This book, written more than 20 years ago, remains extremely relevant for today. The basic thesis of the book is that what happened in the 60s to the cultural and educational landscape (particularly in the universities) and has since then gathered pace, has undermined the foundations of American civilisation (and I would add Western Civilisation). But what is the problem. For Bloom it is the ideology of relativism - where there were once share values and mores, the only thing now shared by all is that "there is no enemy other than the man who is not open to everything. But when there are no shared goals or visions of the public good, is the social contract any longer possible?" Writing here from the UK, it is astonishing how successful the new ideology has been; thus here in the UK, all the major political parties (including the conservatives) buy into the ideology of the primacy of the individual's right to be whatever wants to be. Thus, all parties advance the most flaky notions of what the basic foundation stones of society are - the most obvious one is that the family has become well just whatever you want it to be, constituted by whoever, whether transient or permanent, who cares: lets call it family if the participants wish it to be so called. This is an excellent book and one wonders what additional barbs Bloom would have to make about the state of the culture more than 20 years. No doubt he would be as entertaining as ever.
What Bloom is really almost angry about is that the new relativism embracing an openness to all things inevitably leads to what the ancients called acidie - a kind of spiritual indifference to life or what Bloom refers to as listlessness or a deformity of the spirit. If all things have the same value, why seek and search for truth - why seek to live a virtuous life, why seek to learn from the wisdom of the ancients, Socrates, Plato, Artistotle, Aquinas etc - all those who have contributed so much to our understanding of what it means to be a human being. By contrast, for Bloom, "True openness means closedness to all the charms that make us comfortable with the present". What Bloom is getting at is the danger of a basic ideology which makes us crassly indifferent to the grandeur of being. And Bloom says something that will get people's hackles up: "Prejudices, strong prejudices, are visions about the way things are...The mind that has no prejudices at the outset is empty." But, the curious thing is that no one including our relativist political leaders really has no values. Thus, here in the UK, "tolerance" for all types of lifestyles has become the Great Value - it literally towers everything - thus a UK minister tells catholic schools that it must now give information about abortion facilities and their access and should provide information about sexual lifestyles in a non-judgemental value. But where is the philosophical basis for making this so called "tolerance" an overarching value? As Bloom notes "It is not the immortality of relativism that I find appalling. What is astonishing and degrading is the dogmatism with which we accept relativism, and our easygoing lack of concern about what that means for our lives".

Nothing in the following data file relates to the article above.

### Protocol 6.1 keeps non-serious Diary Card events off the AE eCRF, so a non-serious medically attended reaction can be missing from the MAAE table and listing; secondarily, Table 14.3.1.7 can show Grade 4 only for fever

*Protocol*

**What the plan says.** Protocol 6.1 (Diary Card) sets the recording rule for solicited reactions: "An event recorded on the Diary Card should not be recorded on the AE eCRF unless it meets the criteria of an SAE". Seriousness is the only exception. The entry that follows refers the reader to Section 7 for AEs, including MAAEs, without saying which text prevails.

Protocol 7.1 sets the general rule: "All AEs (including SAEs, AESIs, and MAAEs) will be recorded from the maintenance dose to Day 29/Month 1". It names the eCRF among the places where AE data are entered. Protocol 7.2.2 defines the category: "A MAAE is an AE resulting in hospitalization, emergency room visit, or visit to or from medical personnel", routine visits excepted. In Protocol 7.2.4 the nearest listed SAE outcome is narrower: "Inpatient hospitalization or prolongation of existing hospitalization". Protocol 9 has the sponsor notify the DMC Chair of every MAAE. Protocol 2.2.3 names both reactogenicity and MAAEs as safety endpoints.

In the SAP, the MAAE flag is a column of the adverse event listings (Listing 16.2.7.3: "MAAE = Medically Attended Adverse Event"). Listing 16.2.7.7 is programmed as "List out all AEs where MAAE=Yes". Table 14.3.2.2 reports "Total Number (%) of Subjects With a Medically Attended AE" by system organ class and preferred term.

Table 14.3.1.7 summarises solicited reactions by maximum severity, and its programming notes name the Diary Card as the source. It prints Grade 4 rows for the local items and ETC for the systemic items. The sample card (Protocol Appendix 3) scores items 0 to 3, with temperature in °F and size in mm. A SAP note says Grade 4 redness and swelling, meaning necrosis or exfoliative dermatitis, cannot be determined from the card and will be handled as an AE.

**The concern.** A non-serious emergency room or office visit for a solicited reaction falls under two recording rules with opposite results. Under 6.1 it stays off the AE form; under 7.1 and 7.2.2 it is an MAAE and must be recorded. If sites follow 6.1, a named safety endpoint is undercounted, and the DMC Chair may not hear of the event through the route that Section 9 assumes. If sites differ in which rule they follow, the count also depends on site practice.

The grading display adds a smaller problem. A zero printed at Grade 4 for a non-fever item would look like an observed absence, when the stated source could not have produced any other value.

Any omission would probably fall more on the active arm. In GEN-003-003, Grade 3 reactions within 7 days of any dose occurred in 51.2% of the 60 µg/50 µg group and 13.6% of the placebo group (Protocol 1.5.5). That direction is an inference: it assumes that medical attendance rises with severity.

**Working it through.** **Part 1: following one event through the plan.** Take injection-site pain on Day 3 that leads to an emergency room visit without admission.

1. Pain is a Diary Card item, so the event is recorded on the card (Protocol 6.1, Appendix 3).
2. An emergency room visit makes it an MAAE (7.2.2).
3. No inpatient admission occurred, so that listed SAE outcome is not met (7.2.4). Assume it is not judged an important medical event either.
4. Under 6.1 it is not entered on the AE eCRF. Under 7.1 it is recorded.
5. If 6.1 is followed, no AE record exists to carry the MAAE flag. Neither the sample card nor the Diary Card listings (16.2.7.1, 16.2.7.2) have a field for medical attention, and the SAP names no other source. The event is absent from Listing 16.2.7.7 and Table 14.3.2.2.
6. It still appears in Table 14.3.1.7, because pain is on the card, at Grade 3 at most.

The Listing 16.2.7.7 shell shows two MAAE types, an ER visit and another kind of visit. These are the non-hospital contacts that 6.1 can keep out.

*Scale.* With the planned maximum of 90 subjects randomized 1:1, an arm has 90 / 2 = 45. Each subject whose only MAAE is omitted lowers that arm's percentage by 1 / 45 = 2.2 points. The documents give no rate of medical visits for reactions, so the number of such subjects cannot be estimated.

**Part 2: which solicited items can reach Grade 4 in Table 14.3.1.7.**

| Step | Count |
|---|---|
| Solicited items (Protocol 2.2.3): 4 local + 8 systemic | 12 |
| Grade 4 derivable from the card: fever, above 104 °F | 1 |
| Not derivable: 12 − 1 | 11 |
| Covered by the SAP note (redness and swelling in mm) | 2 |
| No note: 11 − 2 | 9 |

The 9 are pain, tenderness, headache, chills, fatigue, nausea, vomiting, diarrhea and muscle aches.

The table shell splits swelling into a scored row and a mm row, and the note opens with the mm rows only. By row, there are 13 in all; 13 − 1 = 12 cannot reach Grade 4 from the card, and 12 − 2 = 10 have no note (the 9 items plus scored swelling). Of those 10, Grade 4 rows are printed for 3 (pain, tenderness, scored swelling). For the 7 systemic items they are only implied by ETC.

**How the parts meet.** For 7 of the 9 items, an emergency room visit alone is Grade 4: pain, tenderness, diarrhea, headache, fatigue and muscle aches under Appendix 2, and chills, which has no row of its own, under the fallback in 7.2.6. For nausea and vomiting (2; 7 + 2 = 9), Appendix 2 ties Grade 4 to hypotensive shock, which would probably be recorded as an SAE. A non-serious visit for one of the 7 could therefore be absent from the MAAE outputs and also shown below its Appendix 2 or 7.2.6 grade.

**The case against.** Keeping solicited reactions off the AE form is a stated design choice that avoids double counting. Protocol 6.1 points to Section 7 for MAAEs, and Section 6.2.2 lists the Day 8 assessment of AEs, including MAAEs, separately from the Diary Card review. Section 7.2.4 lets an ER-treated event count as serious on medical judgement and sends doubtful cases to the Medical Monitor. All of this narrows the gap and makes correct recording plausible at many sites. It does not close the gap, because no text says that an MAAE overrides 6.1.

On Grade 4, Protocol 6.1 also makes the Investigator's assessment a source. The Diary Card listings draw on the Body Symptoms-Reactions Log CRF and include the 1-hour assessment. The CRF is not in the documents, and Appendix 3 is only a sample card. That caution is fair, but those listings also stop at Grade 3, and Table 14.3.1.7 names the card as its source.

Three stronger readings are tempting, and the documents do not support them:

Bloom's canvas is a large one - not just education but practically every foundation stone of life is examined, noting that "The dreariness of the family's spiritual landscape passes belief". But Bloom's primary focus is undoubtedly education. He notes that "the failure to read good books both enfeebles the vision and strengthens our most fatal tendency - the belief that the here and now is all there is" and "deprived of literary guidance, students no longer have any image of a perfect soul, and hence do not long to have one. They do not even image that is such a thing". . But for Bloom: "the substance of my being has been informed by the books I learned to care for"
I noted his comments on music with interest but did not feel he had much to contribute.